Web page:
The Peruvian Inca Orchid, or “PIO,” is an ancient breed that dates back at least to the time of the Incan civilization, and probably earlier. There are several conflicting theories about the breed’s exact origin. Some people believe that it came to Peru with Chinese immigrants shortly after Peru’s then-president, Don Ramon Castilla, abolished slavery. Others think that these dogs were brought to South America with nomads from Africa. Still another theory is that PIOs reached the Americas by accompanying Asian travelers over the Bering Strait. The most likely explanation is that this unique breed actually originated in South America, sometime between the years 300 BC and 700 AD. Pottery and paintings from pre-Incan and Incan Vicus, Mochica, Chancay and Chimu cultures depict hairless dogs that bear a striking resemblance to today’s Peruvian Inca Orchids.
The Peruvians revered their sleek, streamlined little dogs. PIOs were thought to have mystical qualities and were dressed in ceremonial clothing on spiritual occasions. They were kept as companions and bed-warmers. When Spanish conquistadors arrived in South America in the 16th century, PIOs almost became extinct. Some reports suggest that the Spaniards used them as a food source. Fortunately, a number of PIO owners worked hard to ensure that their beloved breed survived, especially those living in rural areas. After the Spanish occupation, Peruvian hairless dogs slowly found their way into warm European countries, and also into the United States. PIOs in the United States reportedly descend from only 12 imported dogs. As a result, there is very little genetic diversity in the American PIO population, and less variation is seen in the breed here than elsewhere. The Peruvian Inca Orchid remains popular in Peru, where it is called the “Calato,” which means “naked.”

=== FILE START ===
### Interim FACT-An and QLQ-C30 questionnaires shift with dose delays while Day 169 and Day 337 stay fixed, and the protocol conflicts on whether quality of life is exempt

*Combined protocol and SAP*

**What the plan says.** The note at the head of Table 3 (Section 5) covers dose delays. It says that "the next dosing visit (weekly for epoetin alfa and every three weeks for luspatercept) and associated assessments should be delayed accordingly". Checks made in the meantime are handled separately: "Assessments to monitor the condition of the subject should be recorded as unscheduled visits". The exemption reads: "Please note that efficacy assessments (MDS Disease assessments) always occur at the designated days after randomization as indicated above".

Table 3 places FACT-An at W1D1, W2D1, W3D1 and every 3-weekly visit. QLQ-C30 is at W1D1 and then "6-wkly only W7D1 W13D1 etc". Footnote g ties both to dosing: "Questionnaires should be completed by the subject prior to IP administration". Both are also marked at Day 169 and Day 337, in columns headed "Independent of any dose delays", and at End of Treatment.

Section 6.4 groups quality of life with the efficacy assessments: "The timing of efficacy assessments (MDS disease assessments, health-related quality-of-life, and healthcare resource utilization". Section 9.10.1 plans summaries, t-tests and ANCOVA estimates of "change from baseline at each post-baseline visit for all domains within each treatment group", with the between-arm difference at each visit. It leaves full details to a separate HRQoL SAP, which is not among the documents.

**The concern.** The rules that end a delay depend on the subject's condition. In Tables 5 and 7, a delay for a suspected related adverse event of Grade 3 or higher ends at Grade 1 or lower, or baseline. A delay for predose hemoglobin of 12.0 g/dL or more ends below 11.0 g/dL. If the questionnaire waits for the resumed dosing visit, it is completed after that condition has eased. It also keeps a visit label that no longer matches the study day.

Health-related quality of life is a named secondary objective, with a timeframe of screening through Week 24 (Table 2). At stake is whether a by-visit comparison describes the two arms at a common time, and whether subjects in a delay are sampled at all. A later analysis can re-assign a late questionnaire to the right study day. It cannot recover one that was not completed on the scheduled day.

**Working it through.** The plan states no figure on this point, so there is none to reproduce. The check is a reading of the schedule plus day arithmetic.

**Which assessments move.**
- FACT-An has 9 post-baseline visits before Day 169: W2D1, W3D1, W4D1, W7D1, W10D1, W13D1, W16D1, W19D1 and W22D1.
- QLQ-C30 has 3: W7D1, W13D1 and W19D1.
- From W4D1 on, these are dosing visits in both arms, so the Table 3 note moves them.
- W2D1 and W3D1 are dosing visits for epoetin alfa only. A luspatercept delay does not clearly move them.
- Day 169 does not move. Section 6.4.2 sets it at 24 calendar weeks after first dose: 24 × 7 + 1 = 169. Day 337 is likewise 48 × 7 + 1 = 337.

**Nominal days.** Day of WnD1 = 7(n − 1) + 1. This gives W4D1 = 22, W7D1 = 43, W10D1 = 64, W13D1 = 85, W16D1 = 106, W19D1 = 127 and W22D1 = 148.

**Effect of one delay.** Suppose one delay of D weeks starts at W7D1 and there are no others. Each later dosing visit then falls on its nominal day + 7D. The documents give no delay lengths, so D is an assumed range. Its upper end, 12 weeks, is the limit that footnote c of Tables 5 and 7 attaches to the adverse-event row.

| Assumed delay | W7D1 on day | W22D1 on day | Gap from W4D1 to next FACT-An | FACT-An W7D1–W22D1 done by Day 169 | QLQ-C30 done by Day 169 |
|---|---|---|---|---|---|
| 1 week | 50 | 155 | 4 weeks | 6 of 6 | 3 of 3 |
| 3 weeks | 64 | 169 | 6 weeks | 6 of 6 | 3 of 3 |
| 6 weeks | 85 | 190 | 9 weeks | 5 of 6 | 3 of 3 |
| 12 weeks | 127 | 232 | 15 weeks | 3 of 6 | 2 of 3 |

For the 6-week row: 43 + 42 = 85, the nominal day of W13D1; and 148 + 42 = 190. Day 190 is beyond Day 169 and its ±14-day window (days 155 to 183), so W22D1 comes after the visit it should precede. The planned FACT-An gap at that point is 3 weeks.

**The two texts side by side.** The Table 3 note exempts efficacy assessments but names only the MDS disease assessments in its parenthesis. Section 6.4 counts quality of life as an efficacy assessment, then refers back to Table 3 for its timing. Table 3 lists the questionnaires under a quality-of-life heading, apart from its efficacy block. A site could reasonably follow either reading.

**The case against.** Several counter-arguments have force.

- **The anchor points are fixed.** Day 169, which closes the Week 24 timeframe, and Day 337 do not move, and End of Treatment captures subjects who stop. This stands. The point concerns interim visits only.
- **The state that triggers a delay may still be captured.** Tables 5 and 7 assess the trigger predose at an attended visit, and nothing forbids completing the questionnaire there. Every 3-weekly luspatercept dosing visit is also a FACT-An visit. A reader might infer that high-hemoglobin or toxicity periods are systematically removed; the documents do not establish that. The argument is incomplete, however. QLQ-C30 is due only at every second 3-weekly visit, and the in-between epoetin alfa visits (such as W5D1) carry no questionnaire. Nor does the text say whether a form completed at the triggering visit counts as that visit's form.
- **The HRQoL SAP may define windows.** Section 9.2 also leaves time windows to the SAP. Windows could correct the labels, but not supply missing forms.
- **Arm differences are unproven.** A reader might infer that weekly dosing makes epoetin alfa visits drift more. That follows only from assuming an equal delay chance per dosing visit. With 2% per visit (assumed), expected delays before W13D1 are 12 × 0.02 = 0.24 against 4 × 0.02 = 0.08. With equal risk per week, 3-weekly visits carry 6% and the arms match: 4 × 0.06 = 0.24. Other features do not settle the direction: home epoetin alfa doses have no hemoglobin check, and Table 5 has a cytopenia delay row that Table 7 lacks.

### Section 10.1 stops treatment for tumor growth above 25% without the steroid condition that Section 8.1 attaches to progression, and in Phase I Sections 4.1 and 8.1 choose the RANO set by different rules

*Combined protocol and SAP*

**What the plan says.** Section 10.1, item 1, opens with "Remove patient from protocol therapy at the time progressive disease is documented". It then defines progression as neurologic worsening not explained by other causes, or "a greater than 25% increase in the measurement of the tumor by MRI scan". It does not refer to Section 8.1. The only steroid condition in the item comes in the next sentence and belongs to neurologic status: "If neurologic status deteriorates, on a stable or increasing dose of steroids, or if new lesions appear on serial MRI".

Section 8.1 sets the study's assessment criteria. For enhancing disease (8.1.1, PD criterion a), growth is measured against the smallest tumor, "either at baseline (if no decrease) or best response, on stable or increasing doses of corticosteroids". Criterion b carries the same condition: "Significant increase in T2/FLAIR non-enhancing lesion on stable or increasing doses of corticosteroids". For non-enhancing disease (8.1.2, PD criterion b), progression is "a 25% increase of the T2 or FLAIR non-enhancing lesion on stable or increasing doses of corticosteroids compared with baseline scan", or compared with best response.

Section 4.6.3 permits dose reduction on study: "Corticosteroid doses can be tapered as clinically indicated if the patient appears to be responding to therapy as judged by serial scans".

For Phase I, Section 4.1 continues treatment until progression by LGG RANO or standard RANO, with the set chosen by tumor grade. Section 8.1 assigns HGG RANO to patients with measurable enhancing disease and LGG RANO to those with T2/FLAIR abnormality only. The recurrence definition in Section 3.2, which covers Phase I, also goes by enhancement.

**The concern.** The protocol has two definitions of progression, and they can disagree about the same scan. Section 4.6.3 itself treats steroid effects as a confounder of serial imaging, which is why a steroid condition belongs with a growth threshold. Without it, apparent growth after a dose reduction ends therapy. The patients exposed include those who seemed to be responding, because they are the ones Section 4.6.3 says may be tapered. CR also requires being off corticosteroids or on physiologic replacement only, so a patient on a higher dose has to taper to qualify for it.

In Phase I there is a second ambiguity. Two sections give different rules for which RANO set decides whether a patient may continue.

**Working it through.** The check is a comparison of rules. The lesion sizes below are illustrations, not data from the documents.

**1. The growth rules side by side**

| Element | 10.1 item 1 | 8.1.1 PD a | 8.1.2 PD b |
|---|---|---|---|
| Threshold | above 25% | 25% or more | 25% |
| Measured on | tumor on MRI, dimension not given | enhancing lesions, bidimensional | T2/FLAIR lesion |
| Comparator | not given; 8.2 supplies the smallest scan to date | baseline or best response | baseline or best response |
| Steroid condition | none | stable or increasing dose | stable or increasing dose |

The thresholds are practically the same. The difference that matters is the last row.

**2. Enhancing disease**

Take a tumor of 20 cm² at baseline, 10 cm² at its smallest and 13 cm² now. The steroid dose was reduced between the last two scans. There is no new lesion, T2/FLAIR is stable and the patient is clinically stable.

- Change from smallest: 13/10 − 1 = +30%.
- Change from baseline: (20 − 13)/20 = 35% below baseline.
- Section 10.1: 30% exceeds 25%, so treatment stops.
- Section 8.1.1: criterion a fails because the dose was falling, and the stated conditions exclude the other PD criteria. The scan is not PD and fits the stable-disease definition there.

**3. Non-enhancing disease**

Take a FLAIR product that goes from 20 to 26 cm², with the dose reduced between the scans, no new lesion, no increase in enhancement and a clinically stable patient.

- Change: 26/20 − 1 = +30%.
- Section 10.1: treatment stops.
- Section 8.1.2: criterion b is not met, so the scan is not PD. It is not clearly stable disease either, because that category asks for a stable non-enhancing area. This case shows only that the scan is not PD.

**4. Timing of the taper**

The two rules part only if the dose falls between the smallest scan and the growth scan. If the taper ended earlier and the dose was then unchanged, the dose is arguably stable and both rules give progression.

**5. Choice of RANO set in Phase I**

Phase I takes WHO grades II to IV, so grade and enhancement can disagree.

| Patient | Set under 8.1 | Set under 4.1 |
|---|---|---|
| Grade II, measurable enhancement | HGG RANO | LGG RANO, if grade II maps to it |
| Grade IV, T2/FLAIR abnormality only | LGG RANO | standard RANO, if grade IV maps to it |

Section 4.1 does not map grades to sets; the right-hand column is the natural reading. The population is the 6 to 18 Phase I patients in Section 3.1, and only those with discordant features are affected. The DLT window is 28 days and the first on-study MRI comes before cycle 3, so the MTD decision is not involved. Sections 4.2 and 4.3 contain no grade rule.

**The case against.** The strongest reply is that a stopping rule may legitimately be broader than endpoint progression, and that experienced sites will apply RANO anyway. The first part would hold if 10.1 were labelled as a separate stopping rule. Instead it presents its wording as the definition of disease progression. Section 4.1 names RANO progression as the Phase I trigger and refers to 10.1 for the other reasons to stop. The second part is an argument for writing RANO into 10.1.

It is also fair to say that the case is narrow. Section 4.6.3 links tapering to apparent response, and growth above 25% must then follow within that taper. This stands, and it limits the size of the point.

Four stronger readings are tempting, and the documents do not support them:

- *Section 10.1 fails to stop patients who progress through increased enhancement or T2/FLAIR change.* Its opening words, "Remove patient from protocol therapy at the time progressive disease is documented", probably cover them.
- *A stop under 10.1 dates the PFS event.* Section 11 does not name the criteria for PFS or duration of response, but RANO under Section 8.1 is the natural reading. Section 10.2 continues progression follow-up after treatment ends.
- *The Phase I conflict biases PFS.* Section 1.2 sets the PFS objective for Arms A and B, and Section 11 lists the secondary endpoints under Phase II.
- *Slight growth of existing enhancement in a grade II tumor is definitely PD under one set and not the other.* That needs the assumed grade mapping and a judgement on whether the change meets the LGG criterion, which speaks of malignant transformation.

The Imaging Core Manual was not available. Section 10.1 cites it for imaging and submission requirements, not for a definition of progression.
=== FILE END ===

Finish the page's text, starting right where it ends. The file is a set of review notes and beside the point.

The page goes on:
The Peruvian Inca Orchid received international recognition when it was accepted as a distinct breed by the Federation Cynologique Internationale (FCI) in 1955. It was recognized by the United Kennel Club (UKC) in 1996, as a member of its Sighthound and Pariah Group. In the spring of 1996, the breed was added to the American Kennel Club’s Foundation Stock Service, with Hound Group status, thanks to the hard work of members of its AKC parent club, the Peruvian Inca Orchid Dog Club of America. That group is actively seeking full AKC recognition for the breed. The Peruvian Inca Orchid moved into the AKC’s Miscellaneous Class in 2011, with a Sighthound designation. PIOs have been eligible to compete in the American Sighthound Field Association (ASFA) Miscellaneous Stakes since January of 2000. Today, PIOs are shown at shows sponsored by the American Rare Breed Association (ARBA) and at AKC matches and conformation events. They compete in lure coursing and other sighthound events and, above all, are beloved household companions.
The average life expectancy of the Peruvian Inca Orchid is between 11 and 13 years. While the breed is generally regarded as being healthy, its limited genetic diversity and hairlessness contribute to several health concerns. The genes responsible for hairlessness also affect dentition. Hairless PIOs usually are missing some of their teeth and are prone to other dental problems. Most of them are born without premolars, and some without molars, which can make it difficult for them to chew hard food. Some also are missing one or both of their canine teeth. The coated variety should have full dentition. Other breed health concerns include inflammatory bowel disease (IBD), dry skin, strokes and seizures. PIOs are especially sensitive to cold and to sunlight. The hairless variety is particularly predisposed to acne and sunburn and suffers disproportionately from physical contact with pesticides or other harmful toxins that are easily absorbed through bare skin.